X. Orchestration

Orchestration (or instrumentation) is a large and unwieldy topic that not all music theory textbooks cover. Here, in a few short chapters, we provide a very quick introduction to some useful principles for creating orchestral scores. Students can refer to other sources for basics such as multilingual terms and instrumental ranges.


This section assumes a familiarity with some topics covered in the Fundamentals and Diatonic Harmony parts, especially concerning the spacing and voicing of chords.


The three chapters focus on:

  1. Core principles of orchestration, organized into matters of succession (what follows what) and simultaneity (what goes together at the same time).
  2. Subtle color changes, taking a closer look at some more detailed aspects of those core principles.
  3. Transcription from piano, beginning with a discussion of how to adapt piano music for orchestra in principle, and then turning to four case studies.

Throughout this section, we will also address:

  • Skills and techniques associated with writing effective and idiomatic music for orchestra.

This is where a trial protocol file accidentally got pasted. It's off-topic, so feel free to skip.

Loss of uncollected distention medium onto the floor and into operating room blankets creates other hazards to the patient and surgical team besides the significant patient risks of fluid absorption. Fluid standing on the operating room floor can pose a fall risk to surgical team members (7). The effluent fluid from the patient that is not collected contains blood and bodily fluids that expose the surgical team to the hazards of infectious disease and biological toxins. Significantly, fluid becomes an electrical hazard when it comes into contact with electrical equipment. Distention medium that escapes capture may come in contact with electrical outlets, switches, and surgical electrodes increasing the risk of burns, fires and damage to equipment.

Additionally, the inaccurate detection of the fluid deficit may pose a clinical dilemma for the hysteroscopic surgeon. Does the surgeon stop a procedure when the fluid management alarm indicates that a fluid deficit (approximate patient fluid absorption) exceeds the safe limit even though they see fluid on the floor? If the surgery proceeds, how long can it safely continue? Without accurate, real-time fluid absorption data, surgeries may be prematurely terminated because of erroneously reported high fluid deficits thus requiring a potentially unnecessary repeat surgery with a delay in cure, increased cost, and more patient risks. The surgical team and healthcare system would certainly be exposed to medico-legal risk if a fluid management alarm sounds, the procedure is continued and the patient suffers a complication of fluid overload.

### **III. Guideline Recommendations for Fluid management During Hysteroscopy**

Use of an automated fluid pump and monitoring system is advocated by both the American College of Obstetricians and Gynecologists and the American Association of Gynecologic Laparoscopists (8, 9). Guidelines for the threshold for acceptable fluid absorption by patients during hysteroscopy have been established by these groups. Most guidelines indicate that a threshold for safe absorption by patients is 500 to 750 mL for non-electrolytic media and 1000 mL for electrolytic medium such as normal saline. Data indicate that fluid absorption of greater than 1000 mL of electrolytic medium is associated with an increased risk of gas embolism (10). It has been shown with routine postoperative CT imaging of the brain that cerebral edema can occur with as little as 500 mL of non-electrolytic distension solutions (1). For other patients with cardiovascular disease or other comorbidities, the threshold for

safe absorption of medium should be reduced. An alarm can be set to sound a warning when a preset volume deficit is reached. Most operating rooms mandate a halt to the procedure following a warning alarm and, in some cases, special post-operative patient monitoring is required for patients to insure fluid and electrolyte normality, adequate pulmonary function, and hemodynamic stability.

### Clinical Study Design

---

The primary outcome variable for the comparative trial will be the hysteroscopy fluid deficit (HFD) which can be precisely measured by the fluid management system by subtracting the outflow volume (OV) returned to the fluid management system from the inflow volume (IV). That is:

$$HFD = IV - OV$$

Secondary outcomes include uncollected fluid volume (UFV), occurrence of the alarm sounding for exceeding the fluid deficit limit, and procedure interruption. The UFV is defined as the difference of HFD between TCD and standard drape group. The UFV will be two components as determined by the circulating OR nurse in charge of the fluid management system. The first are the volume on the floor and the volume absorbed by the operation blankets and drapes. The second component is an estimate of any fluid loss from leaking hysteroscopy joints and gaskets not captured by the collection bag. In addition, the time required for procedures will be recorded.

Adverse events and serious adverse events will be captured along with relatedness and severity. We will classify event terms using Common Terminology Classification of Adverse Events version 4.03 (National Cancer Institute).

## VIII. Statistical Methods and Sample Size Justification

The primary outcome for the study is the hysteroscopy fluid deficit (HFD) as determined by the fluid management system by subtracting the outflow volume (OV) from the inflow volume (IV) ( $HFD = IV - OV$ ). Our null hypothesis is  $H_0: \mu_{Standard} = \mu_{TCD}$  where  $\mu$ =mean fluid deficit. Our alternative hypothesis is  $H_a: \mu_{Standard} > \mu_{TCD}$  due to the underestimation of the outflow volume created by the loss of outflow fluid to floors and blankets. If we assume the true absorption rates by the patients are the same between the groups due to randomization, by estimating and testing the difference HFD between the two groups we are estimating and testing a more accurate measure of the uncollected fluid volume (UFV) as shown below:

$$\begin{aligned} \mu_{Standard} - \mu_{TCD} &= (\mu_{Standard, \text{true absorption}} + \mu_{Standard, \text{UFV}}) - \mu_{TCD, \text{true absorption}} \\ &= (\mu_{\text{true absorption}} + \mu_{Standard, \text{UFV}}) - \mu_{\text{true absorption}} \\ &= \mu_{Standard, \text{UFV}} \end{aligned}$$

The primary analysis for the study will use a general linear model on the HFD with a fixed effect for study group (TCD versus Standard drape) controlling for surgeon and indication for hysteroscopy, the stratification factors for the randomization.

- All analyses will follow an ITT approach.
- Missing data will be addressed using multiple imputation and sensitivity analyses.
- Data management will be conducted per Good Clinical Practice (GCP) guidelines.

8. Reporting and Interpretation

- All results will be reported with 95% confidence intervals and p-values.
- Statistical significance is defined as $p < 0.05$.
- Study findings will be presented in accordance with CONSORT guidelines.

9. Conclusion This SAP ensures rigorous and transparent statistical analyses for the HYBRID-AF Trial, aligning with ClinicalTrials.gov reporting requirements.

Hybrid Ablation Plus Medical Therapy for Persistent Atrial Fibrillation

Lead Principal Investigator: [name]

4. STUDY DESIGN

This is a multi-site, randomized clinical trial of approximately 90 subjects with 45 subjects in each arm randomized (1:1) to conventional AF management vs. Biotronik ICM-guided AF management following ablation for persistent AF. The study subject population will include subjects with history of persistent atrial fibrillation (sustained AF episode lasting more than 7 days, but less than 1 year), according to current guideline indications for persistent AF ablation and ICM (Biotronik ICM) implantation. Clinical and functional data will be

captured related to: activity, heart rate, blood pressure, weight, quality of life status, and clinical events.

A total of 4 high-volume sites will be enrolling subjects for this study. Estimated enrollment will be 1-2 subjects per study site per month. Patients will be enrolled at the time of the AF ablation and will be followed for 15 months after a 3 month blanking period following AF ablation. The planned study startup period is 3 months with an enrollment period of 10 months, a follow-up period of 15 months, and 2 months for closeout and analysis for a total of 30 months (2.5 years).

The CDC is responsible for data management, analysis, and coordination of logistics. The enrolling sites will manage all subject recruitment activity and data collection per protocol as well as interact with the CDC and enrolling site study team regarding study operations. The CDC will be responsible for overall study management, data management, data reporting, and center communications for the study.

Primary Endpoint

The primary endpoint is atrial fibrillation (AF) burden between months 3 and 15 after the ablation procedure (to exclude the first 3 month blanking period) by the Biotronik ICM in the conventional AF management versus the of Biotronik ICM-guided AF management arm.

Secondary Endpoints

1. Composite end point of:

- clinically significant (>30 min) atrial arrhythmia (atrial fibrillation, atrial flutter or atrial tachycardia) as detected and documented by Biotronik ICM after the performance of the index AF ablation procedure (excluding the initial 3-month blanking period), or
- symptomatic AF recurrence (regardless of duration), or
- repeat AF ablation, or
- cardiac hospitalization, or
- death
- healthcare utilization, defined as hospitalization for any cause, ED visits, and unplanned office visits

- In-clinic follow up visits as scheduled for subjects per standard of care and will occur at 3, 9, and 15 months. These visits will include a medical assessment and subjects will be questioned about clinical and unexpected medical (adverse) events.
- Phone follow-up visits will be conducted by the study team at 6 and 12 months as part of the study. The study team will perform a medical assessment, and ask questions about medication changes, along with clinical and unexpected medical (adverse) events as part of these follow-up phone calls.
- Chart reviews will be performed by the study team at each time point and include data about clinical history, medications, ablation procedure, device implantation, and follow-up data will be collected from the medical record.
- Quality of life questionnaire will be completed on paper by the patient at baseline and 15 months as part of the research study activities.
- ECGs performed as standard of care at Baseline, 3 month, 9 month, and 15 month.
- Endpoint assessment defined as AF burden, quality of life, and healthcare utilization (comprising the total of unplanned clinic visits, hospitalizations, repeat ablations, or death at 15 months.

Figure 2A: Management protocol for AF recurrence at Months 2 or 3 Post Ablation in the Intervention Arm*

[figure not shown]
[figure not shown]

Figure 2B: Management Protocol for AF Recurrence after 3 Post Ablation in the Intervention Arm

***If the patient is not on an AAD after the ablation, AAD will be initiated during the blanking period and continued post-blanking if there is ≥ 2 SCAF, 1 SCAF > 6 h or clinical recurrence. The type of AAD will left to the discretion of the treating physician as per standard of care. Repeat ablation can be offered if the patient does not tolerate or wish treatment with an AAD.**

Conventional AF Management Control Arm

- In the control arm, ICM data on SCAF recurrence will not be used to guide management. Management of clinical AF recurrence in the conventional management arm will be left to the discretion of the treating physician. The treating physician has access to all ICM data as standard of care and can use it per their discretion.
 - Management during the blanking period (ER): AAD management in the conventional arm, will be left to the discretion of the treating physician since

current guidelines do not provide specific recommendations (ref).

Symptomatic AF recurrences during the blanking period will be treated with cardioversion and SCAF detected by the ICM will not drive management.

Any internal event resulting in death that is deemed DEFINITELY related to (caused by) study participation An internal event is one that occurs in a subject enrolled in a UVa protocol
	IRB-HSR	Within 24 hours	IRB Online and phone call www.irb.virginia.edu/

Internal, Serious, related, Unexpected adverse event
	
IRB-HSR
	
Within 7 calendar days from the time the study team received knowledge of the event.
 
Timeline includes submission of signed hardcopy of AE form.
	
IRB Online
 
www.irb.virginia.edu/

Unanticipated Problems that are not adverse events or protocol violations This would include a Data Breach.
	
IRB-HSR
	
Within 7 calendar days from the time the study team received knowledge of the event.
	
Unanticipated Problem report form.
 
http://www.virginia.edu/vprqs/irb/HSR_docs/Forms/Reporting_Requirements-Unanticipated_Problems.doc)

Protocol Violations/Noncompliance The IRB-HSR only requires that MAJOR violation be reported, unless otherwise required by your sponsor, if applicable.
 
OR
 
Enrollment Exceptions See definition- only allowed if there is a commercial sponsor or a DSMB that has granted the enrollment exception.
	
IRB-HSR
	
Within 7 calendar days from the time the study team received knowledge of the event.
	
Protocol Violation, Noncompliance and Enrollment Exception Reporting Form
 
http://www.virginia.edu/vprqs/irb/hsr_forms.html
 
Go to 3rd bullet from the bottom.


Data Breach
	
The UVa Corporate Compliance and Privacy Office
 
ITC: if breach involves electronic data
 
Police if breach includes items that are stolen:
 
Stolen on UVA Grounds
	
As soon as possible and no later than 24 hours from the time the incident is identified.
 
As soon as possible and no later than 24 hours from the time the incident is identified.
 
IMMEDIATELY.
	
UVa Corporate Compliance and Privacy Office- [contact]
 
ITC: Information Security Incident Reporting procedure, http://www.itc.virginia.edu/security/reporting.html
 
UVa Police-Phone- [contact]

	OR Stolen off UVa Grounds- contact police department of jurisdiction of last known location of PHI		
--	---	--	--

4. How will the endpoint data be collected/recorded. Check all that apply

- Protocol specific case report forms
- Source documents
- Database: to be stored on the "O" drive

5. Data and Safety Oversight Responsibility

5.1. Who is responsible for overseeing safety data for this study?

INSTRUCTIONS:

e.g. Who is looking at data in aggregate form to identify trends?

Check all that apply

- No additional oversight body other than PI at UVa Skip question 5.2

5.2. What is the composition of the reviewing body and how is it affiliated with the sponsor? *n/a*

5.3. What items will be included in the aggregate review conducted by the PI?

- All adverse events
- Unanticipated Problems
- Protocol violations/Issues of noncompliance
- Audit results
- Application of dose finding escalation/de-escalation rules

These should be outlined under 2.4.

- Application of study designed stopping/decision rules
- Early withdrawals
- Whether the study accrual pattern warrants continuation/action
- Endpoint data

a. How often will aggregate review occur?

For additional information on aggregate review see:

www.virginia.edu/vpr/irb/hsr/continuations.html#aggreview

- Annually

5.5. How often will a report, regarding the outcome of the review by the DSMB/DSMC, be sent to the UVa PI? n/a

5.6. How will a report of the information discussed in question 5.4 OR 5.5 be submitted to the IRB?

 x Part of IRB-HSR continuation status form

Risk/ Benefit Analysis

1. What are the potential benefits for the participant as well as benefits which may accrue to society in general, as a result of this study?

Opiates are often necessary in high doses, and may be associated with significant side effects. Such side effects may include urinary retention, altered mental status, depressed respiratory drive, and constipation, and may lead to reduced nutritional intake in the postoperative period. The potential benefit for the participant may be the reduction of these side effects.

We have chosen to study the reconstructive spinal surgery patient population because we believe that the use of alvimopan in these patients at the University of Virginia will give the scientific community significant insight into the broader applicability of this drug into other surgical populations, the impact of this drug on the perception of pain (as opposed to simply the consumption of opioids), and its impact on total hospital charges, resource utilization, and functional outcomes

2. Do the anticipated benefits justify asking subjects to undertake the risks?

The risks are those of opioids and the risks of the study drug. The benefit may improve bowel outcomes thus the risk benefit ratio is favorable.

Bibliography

• Enhanced familiarity with and understanding of the orchestral repertoire.
  • Repertoire from the 18th century to the present day, with a focus on late 19th- and early 20th-century repertoire, and primarily on tonal music.


Each chapter features many examples of repertoire to explore. Images will be included to illustrate short, summative ideas; for longer works, there will be links to the relevant page on IMSLP.org. All works receive a full title except symphonies which are often abbreviated by symphony number (Arabic numeral) and movement number (lowercase Roman numeral): e.g. Beethoven 4/iv.


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OPEN MUSIC THEORY Copyright © 2023 by Mark Gotham; Kyle Gullings; Chelsey Hamm; Bryn Hughes; Brian Jarvis; Megan Lavengood; and John Peterson is licensed under a Creative Commons Attribution-ShareAlike 4.0 International License, except where otherwise noted.

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